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Sunday, November 4, 2007

Auld Lang Cinema (originally published 12/98)

Christmas, being all about sentiment and happy endings, is a holiday that lends itself naturally to moviemaking. It's not surprising, therefore, that there are a ton of movies set in the Christmas season. We shouldn't forget, however, that December also brings another holiday, one that carries its own rich dramatic potential. The coming of the new year is a time of reflection, of reassessment, and of rebirth. These qualities can make New Year's Eve and New Year's Day as bountiful a source of movie drama as Christmas itself when exploited properly. In fact, there are plenty of filmmakers who have done just that over the years. Here are just a few of the films that have prominently featured New Year's Eve and/or New Year's Day. Each is available on home video.

"The Gold Rush" (1925). One of Charlie Chaplin's most beloved films finds him prospecting for gold in the frozen Klondike. Although destitute, his little tramp character entertains the fantasy that a beautiful Saloon girl might return his tender feelings for her. When she dances with him to make her boyfriend jealous, Charlie is emboldened to ask her to join him at his cabin on New Year's Eve. As a joke, she and some of her girlfriends accept his invitation. Overjoyed, Charlie goes to great lengths to decorate the cabin for his guests. Naturally, they stand him up. Still, in a dream sequence we see how he would have entertained them. The highlight, one of Chaplin's most inspired bits, is a miniature dance performed by Chaplin in which he spears two dinner rolls with two forks and uses them as miniature legs. With the forks dangling below his chin and the rolls serving as bulbous feet, Charlie does an elegant series of dance steps and high kicks to the delight of his imaginary dinner companions.

"Ocean's Eleven" (1960). This easygoing caper picture was the first film to bring together on the screen the notorious Vegas "Rat Pack:" Frank Sinatra, Dean Martin, Sammy Davis, Jr., and Joey Bishop. Sinatra plays the leader of a gang of eleven men who have hatched a plot to rob five separate Las Vegas casinos on the same night. The night in question is New Year's Eve.

"The Poseidon Adventure" (1972). Some New Year's Eve celebrations come off better than others. This is the story of a particularly ill-fated one. As the passengers on a luxury ocean liner are celebrating the big night, a massive tidal wave capsizes the boat. The remainder of the film follows the struggle of ten survivors to make their way up to the bottom of the upended craft in the hope of being rescued. Producer Irwin Allen scored a huge success with this picture, kicking off a cycle of disaster movies that ran through much of the seventies.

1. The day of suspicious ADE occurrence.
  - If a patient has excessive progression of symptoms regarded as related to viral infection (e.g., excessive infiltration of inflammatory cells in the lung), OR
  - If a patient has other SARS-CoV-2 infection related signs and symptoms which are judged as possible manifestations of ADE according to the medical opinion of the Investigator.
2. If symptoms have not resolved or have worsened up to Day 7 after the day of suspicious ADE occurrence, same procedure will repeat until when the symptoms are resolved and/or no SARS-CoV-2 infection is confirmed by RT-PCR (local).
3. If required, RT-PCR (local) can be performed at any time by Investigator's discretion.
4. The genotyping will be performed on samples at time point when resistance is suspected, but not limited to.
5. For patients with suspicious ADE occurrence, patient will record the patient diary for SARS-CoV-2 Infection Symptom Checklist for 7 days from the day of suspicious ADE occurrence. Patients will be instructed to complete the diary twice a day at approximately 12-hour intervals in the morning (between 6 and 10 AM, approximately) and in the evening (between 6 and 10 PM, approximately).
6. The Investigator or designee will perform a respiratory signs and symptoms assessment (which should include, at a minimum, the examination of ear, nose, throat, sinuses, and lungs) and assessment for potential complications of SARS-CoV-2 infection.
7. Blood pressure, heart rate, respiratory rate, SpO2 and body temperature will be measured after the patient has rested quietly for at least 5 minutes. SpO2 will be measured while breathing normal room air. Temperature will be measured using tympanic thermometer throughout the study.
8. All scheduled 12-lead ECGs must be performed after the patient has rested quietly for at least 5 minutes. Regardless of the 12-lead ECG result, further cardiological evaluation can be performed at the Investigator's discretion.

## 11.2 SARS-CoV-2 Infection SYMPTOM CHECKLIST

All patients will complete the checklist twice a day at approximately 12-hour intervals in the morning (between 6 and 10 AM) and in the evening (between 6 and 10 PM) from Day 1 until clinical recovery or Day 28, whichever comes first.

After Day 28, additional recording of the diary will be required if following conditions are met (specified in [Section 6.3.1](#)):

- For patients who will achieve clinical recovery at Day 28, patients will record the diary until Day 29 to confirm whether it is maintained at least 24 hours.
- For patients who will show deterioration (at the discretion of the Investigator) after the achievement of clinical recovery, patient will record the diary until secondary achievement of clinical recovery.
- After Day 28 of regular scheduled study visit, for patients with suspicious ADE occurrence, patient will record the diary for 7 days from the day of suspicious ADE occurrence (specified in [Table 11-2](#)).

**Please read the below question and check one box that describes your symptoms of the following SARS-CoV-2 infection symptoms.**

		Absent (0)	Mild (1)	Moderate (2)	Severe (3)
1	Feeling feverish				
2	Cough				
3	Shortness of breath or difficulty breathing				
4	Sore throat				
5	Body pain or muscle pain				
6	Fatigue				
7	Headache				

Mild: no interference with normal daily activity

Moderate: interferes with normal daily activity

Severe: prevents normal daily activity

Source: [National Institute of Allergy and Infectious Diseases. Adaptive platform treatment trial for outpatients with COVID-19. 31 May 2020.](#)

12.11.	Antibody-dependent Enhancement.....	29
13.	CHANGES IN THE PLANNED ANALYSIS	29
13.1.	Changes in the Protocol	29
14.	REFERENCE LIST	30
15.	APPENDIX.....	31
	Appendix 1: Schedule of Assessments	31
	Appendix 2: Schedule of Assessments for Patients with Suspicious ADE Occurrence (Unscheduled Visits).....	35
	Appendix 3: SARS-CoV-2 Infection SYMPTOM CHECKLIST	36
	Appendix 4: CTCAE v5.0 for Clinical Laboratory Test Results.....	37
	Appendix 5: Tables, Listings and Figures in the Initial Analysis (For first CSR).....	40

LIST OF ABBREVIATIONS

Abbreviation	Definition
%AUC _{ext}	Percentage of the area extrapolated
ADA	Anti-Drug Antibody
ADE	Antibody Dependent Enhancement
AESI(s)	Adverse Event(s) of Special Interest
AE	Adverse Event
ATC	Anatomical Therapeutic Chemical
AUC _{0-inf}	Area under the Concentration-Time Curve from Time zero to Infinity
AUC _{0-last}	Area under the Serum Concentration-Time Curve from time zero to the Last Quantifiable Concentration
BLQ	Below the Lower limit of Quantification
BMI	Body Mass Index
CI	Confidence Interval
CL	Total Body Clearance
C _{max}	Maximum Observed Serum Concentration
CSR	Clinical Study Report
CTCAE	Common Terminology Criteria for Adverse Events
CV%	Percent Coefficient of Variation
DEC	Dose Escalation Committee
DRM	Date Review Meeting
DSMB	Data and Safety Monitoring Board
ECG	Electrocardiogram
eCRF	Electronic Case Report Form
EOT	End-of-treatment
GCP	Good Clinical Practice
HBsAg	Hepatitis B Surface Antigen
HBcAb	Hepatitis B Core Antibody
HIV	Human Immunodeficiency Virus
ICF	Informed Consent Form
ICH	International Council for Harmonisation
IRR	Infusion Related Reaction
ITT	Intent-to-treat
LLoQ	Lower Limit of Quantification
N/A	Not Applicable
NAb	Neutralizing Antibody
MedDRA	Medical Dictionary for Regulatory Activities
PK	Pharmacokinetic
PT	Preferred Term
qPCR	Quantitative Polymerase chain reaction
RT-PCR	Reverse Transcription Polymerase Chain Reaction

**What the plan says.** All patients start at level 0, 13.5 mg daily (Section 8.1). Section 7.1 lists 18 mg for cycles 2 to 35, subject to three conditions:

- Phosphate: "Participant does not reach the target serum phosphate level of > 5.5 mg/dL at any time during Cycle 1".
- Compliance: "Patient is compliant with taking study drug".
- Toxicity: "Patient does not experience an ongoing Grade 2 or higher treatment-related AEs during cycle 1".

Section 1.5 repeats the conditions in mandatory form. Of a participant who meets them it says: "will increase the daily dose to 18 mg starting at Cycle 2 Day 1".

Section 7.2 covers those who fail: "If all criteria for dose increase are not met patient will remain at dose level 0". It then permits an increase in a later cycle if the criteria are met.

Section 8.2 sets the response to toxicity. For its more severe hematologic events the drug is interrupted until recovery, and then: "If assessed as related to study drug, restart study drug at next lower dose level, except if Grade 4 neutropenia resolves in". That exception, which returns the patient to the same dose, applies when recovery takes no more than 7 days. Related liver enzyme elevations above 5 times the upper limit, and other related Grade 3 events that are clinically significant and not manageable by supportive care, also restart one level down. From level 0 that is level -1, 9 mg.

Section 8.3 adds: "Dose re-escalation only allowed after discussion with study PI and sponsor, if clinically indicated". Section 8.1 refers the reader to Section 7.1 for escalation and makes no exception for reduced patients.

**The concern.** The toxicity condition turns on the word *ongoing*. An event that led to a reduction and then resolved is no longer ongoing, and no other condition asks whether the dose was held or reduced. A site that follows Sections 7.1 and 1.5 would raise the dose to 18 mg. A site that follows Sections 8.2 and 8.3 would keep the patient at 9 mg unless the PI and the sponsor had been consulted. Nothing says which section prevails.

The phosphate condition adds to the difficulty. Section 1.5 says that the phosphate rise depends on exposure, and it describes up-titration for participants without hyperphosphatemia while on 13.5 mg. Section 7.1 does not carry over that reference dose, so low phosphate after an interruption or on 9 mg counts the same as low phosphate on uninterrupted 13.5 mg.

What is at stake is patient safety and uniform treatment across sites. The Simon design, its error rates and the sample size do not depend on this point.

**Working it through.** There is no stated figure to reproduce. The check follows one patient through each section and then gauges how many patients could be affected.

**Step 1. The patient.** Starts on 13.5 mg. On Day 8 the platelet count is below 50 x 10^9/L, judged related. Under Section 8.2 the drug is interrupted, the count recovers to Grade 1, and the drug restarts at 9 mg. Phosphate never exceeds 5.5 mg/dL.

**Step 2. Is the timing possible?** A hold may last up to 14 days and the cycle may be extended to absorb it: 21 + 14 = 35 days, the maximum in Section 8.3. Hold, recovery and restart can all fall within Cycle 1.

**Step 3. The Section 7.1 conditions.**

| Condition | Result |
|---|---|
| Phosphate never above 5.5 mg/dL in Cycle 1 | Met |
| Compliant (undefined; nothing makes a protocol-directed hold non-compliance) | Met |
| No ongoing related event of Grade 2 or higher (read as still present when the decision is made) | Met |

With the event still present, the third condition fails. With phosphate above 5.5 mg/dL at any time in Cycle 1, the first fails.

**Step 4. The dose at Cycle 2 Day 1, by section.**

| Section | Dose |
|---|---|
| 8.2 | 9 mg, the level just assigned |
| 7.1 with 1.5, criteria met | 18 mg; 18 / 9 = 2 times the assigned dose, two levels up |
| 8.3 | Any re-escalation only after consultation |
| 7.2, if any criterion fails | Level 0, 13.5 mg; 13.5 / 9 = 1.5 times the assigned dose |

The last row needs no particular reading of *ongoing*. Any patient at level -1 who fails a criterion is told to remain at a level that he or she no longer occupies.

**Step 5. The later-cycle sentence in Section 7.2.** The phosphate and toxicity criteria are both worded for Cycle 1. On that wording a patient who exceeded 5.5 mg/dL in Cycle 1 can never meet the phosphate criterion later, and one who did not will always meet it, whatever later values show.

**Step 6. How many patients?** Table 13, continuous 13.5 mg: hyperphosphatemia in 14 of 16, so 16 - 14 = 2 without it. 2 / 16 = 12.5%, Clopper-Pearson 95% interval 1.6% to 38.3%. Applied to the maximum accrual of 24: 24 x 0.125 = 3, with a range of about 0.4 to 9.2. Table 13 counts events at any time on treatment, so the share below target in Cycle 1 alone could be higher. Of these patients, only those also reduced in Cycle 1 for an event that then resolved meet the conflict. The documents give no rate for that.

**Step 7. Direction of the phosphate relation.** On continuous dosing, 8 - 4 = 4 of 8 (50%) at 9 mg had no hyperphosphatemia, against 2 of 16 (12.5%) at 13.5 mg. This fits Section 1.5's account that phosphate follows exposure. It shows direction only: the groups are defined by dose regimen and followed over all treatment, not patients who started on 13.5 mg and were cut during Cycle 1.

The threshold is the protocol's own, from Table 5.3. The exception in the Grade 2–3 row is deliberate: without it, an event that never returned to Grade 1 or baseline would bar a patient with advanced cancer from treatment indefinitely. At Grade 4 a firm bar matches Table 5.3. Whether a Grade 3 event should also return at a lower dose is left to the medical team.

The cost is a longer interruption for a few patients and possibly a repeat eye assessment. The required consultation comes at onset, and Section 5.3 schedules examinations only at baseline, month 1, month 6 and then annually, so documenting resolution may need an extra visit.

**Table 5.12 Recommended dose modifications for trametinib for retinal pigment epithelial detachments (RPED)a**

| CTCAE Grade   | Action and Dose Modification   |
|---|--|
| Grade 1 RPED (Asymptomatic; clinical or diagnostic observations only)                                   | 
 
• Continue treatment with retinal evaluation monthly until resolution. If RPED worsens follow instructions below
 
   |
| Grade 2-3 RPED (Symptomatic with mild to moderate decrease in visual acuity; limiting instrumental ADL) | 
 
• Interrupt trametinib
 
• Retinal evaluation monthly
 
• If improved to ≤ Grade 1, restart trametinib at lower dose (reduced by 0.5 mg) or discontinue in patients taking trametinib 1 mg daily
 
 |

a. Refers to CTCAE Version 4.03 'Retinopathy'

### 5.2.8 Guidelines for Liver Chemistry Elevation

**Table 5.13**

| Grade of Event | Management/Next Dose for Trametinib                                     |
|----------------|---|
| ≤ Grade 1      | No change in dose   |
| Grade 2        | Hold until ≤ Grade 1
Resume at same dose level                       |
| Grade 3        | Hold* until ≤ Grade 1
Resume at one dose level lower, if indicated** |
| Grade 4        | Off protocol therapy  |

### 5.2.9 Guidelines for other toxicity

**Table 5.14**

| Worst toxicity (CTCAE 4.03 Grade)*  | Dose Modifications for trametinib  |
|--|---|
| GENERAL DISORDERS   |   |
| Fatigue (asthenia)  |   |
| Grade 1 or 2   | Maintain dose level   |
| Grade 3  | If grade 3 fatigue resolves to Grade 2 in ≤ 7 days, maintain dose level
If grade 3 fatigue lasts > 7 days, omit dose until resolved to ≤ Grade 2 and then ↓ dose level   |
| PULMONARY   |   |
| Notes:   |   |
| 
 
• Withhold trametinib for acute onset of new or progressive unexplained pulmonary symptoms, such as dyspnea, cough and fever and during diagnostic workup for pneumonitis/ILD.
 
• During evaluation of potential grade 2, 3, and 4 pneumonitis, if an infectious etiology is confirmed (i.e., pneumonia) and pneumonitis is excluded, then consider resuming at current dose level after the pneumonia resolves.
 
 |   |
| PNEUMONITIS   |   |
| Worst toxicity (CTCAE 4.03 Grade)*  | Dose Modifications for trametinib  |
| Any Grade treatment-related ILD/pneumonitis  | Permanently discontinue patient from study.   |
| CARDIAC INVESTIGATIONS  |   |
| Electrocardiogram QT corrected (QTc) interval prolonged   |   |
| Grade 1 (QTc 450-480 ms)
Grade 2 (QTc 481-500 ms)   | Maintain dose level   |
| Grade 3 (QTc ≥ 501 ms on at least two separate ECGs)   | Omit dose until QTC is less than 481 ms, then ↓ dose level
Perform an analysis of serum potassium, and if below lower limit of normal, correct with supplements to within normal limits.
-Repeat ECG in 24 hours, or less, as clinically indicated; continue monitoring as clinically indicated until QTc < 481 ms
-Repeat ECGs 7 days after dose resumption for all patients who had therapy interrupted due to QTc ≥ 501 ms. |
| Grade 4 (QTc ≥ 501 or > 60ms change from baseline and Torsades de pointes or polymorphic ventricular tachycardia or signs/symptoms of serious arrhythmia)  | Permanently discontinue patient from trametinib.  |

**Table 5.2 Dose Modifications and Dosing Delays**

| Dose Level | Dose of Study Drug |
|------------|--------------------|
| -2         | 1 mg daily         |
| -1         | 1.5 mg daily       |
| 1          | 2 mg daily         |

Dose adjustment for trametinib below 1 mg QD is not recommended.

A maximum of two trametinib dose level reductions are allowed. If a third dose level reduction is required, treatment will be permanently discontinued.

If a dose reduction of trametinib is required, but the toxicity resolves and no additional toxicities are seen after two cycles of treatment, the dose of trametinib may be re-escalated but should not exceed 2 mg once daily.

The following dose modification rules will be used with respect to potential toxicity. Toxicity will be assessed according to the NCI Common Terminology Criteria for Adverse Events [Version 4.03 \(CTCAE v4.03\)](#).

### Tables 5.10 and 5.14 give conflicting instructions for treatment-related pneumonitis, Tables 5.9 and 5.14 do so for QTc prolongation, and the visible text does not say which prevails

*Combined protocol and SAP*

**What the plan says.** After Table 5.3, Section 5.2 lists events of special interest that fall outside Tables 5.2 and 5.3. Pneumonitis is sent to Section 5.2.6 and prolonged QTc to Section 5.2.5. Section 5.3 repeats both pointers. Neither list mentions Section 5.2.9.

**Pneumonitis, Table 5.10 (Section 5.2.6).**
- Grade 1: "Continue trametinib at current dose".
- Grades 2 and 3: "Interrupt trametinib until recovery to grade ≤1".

"Get Crazy" (1983). A rock and roll promoter, apparently patterned after Bill Graham, attempts to put together a New Year's Eve mega-concert at a venue patterned after Fillmore East. Powerful forces seem to be arrayed against him, however, because things just keep going wrong. This isn't classic cinema, to be sure, but it's fun to see Lou Reed playing a Dylanesque song poet and Malcolm McDowell doing a send-up of Mick Jagger.

"Terror Train" (1980). The enduring popularity of slasher movies has led those who make them to go to elaborate lengths to bring some semblance of variation to the otherwise monotonous similarities between these films. As a result, maniacal killing sprees have been attached to every possible holiday or special occasion, from Christmas to prom night. This one takes place on a train hired by a college fraternity for their New Year's Eve party. If this sort of movie is your cup of hemlock, this one, featuring scream queen Jamie Lee Curtis, is better than most.

"Peter's Friends" (1992). One of the most satisfying formats for a New Year's Eve movie must certainly be a story about a gathering of old friends. In this pleasant comedy a group of former college chums have a holiday reunion at the country estate which one of them has recently inherited. The excellent cast includes Kenneth Branagh, who also directed, Emma Thompson, and Rita Rudner, who co-authored the script along with her husband, Martin Bergman.

Here's hoping that this holiday season will bring you good times with old friends and lots of good movies to entertain them with.

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